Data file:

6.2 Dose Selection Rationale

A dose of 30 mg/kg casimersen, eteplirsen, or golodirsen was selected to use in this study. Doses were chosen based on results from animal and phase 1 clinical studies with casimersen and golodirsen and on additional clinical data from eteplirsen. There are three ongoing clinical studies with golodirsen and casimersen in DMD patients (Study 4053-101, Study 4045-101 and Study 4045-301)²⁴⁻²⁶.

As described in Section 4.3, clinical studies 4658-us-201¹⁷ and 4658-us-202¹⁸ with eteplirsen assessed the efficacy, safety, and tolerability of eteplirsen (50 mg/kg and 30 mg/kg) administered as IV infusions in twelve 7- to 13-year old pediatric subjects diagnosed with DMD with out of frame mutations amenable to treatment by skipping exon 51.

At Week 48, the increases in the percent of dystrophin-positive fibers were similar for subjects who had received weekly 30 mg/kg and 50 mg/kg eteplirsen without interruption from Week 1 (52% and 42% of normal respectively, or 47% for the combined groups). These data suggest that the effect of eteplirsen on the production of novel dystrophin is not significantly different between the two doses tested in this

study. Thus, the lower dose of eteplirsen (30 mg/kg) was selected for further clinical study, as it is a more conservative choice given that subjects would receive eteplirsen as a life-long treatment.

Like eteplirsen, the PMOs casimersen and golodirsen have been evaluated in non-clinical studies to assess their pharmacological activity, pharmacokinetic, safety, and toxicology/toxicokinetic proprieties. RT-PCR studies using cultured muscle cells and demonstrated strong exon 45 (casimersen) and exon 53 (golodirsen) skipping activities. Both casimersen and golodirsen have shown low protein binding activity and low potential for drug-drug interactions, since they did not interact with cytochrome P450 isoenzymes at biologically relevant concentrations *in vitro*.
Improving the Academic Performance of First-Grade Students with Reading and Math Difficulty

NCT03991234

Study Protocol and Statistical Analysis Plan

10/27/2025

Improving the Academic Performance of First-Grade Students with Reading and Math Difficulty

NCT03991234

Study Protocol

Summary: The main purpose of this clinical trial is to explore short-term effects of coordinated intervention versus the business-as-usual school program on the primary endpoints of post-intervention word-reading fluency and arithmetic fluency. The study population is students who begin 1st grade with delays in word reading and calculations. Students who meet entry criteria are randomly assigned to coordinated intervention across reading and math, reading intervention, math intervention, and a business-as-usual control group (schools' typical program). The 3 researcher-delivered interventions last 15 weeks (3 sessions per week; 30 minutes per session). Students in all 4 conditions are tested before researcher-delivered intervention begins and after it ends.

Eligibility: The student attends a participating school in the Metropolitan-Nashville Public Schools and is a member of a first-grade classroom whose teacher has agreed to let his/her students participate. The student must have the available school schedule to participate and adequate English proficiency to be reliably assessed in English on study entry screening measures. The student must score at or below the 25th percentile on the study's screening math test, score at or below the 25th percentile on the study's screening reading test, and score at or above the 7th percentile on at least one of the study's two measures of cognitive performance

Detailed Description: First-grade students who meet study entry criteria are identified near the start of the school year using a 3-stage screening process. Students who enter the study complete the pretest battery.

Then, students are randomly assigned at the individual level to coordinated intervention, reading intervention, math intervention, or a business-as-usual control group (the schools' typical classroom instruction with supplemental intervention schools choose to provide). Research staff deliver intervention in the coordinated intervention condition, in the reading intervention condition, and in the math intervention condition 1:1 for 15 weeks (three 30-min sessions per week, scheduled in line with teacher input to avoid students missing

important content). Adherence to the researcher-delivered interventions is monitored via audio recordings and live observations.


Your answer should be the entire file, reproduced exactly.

6.2 Dose Selection Rationale

A dose of 30 mg/kg casimersen, eteplirsen, or golodirsen was selected to use in this study. Doses were chosen based on results from animal and phase 1 clinical studies with casimersen and golodirsen and on additional clinical data from eteplirsen. There are three ongoing clinical studies with golodirsen and casimersen in DMD patients (Study 4053-101, Study 4045-101 and Study 4045-301)²⁴⁻²⁶.

As described in Section 4.3, clinical studies 4658-us-201¹⁷ and 4658-us-202¹⁸ with eteplirsen assessed the efficacy, safety, and tolerability of eteplirsen (50 mg/kg and 30 mg/kg) administered as IV infusions in twelve 7- to 13-year old pediatric subjects diagnosed with DMD with out of frame mutations amenable to treatment by skipping exon 51.

At Week 48, the increases in the percent of dystrophin-positive fibers were similar for subjects who had received weekly 30 mg/kg and 50 mg/kg eteplirsen without interruption from Week 1 (52% and 42% of normal respectively, or 47% for the combined groups). These data suggest that the effect of eteplirsen on the production of novel dystrophin is not significantly different between the two doses tested in this

study. Thus, the lower dose of eteplirsen (30 mg/kg) was selected for further clinical study, as it is a more conservative choice given that subjects would receive eteplirsen as a life-long treatment.

Like eteplirsen, the PMOs casimersen and golodirsen have been evaluated in non-clinical studies to assess their pharmacological activity, pharmacokinetic, safety, and toxicology/toxicokinetic proprieties. RT-PCR studies using cultured muscle cells and demonstrated strong exon 45 (casimersen) and exon 53 (golodirsen) skipping activities. Both casimersen and golodirsen have shown low protein binding activity and low potential for drug-drug interactions, since they did not interact with cytochrome P450 isoenzymes at biologically relevant concentrations *in vitro*.
Improving the Academic Performance of First-Grade Students with Reading and Math Difficulty

NCT03991234

Study Protocol and Statistical Analysis Plan

10/27/2025

Improving the Academic Performance of First-Grade Students with Reading and Math Difficulty

NCT03991234

Study Protocol

Summary: The main purpose of this clinical trial is to explore short-term effects of coordinated intervention versus the business-as-usual school program on the primary endpoints of post-intervention word-reading fluency and arithmetic fluency. The study population is students who begin 1st grade with delays in word reading and calculations. Students who meet entry criteria are randomly assigned to coordinated intervention across reading and math, reading intervention, math intervention, and a business-as-usual control group (schools' typical program). The 3 researcher-delivered interventions last 15 weeks (3 sessions per week; 30 minutes per session). Students in all 4 conditions are tested before researcher-delivered intervention begins and after it ends.

Eligibility: The student attends a participating school in the Metropolitan-Nashville Public Schools and is a member of a first-grade classroom whose teacher has agreed to let his/her students participate. The student must have the available school schedule to participate and adequate English proficiency to be reliably assessed in English on study entry screening measures. The student must score at or below the 25th percentile on the study's screening math test, score at or below the 25th percentile on the study's screening reading test, and score at or above the 7th percentile on at least one of the study's two measures of cognitive performance

Detailed Description: First-grade students who meet study entry criteria are identified near the start of the school year using a 3-stage screening process. Students who enter the study complete the pretest battery.

Then, students are randomly assigned at the individual level to coordinated intervention, reading intervention, math intervention, or a business-as-usual control group (the schools' typical classroom instruction with supplemental intervention schools choose to provide). Research staff deliver intervention in the coordinated intervention condition, in the reading intervention condition, and in the math intervention condition 1:1 for 15 weeks (three 30-min sessions per week, scheduled in line with teacher input to avoid students missing

important content). Adherence to the researcher-delivered interventions is monitored via audio recordings and live observations.